• Supporting growth in the Province’s financial services sector that accounts for 390,000 jobs across Ontario, by advancing a modern and flexible approach to regulation, strengthening consumer and investor protection, and promoting Toronto as a global financial hub. This includes continuing to fund the Toronto Financial Services Alliance, in partnership with the private sector, to help increase sector jobs and investments.
  • Ontario’s strategic approach to the sharing economy will position the province to maximize this emerging sector’s potential for economic growth, innovation and productivity. PricewaterhouseCoopers projects sharing economy revenues will grow to $335 billion US by 2025 from $15 billion US today.

Private-Sector Leaders

Ontario’s competitive tax system, highly skilled and trained workforce, and stable financial markets are attracting global companies to set up or expand in the province. Recent examples include:

  • Toyota invested $421 million to upgrade and expand capacity at its motor vehicle assembly plants in Cambridge and Woodstock, creating and retaining more than 8,000 jobs.
  • Google Canada expanded its Waterloo workforce to 400 workers, up from four workers 10 years ago; the facility has capacity for 1,000 employees.
  • DataWind announced a new Netbook for the Indian market during Premier Wynne’s recent trade mission to India, designed at the wireless web developer’s Mississauga headquarters.
  • Ontario’s regional development and community funds encourage local firms to be more innovative and productive, and to create employment. Recent examples include:
    • Southwestern Ontario Development Fund: Guelph electronics maker Hammond received $1.5 million to upgrade its manufacturing process and make it more environmentally friendly. The funding leverages more than $15 million in private investment and helps create 55 new jobs and increase exports.
    • Northern Ontario Heritage Fund Corporation: Sault Ste. Marie’s Envirotek Sealing and Fibreglassing received $1 million for a $2 million expansion of its heating, ventilation and air conditioning (HVAC) and custom design metal facility, creating seven new jobs.
    • Eastern Ontario Development Fund: Brockville’s 3M Canada received $549,000 to develop and commercialize a new disruptive carbon-filled cartridge technology with wide application for health care, highway safety, office and optical film products. This support will help create 10 new highly skilled jobs.
    • Community Loans Fund: This $4 million fund is providing low-interest commercial loans to businesses that commit to hiring people with disabilities. It is expected to create up to 1,100 jobs through 550 loans.
    • Social Enterprise Demonstration Fund: This $4 million fund that supports innovative social finance pilot projects created more than 50 jobs during its first six months.
  • The Workplace Safety and Insurance Board (WSIB) has taken significant steps to reduce costs and improve its finances. These actions protect worker benefits and support employers. Employer premiums have not increased for three years and the WSIB is projecting an average premium rate reduction of about 40 per cent, assuming it reaches full funding by 2022. The average premium rate would decline from $2.46 per $100 of payroll to $1.40 to $1.50 in 2015 dollars. Ontario would then be one of the most competitive provinces in terms of workplace insurance costs, while retaining the lowest allowed lost-time injury rates.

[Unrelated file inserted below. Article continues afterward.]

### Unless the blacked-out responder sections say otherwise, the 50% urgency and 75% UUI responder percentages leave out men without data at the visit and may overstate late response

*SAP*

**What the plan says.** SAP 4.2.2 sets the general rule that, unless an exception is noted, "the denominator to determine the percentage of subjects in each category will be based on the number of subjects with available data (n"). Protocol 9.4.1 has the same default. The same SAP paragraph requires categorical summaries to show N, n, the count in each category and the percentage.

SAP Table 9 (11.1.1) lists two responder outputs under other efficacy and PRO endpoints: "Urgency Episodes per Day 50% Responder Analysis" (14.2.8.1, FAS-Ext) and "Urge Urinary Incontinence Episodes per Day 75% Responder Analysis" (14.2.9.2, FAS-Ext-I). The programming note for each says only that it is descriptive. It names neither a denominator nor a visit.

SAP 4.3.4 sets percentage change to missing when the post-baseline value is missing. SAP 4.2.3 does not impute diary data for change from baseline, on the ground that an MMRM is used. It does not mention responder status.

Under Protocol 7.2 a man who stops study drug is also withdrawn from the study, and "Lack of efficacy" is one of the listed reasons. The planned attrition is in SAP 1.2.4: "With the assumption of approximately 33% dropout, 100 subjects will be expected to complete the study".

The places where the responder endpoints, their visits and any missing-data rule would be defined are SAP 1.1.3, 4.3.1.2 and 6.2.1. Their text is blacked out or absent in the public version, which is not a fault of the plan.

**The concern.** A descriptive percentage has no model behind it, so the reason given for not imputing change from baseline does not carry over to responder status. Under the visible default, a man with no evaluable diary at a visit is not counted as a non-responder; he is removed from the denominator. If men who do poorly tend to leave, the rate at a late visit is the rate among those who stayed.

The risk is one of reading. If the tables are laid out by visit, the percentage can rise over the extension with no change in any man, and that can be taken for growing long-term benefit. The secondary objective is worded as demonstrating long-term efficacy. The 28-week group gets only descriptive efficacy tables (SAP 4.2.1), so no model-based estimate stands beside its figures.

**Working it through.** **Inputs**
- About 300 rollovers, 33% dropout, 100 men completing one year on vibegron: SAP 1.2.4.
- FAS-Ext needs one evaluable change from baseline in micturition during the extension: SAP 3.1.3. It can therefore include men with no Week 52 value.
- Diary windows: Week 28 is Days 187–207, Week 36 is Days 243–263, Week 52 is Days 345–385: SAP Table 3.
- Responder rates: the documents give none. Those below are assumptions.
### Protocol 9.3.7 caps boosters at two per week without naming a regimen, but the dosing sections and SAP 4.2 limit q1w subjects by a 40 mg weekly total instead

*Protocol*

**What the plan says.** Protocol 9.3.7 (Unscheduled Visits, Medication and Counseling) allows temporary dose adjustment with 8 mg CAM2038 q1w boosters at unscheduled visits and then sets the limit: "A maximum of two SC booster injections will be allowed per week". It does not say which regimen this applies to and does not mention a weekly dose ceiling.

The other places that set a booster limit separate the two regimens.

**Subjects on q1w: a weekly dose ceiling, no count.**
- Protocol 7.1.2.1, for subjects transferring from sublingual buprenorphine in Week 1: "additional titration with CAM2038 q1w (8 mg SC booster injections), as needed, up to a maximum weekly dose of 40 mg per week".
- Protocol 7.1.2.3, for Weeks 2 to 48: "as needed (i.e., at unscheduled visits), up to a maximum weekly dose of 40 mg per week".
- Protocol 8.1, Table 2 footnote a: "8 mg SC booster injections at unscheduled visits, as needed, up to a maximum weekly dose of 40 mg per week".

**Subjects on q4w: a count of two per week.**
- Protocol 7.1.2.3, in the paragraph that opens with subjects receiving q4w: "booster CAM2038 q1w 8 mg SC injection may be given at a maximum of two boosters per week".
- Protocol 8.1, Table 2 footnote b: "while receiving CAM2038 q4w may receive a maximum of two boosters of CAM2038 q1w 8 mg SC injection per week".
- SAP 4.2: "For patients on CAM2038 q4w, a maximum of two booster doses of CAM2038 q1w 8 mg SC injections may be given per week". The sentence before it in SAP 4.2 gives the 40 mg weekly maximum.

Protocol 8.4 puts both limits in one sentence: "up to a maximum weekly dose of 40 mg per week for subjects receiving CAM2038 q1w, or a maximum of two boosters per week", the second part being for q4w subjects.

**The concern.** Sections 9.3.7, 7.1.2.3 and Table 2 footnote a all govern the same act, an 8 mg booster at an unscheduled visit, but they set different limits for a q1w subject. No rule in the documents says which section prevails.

• The government is eliminating the debt retirement charge (DRC) for non-residential uses as of April 1, 2018 — nine months earlier than previously estimated. Large industrials using 3,000 megawatt-hours per month could save $21,000 monthly, while a small business using 20,000 kilowatt-hours per month could save $140 monthly.

Creating Tomorrow’s Workforce

The government’s investments in education and training play a critical role in preparing Ontarians for the workforce of tomorrow while generating long-term prosperity.

  • Creating a high-quality and accessible child care system and a world-class education system that allows each student to reach their full potential.
  • Investing to help school boards, especially those in northern and remote communities, gain access to affordable high-speed connectivity.
  • Transforming student assistance to make average college and university tuition free for students with financial need from families with incomes of $50,000 or less, and making tuition more affordable for middle-class families.
  • Renewing the Ontario Youth Jobs Strategy to provide employment and skills development opportunities for up to 150,000 youth.
  • Providing intensive support and training to more than 27,000 young people with multiple barriers to employment through the Youth Job Connection program.
  • Investing approximately $176 million in programs that support apprentices, employers and training providers.
  • Implementing the Canada–Ontario Job Grant, supporting more than 46,000 training opportunities for more than 35,000 employees.
  • Launching the new Ontario Centre for Workforce Innovation to provide leadership and support research in the employment and training sectors.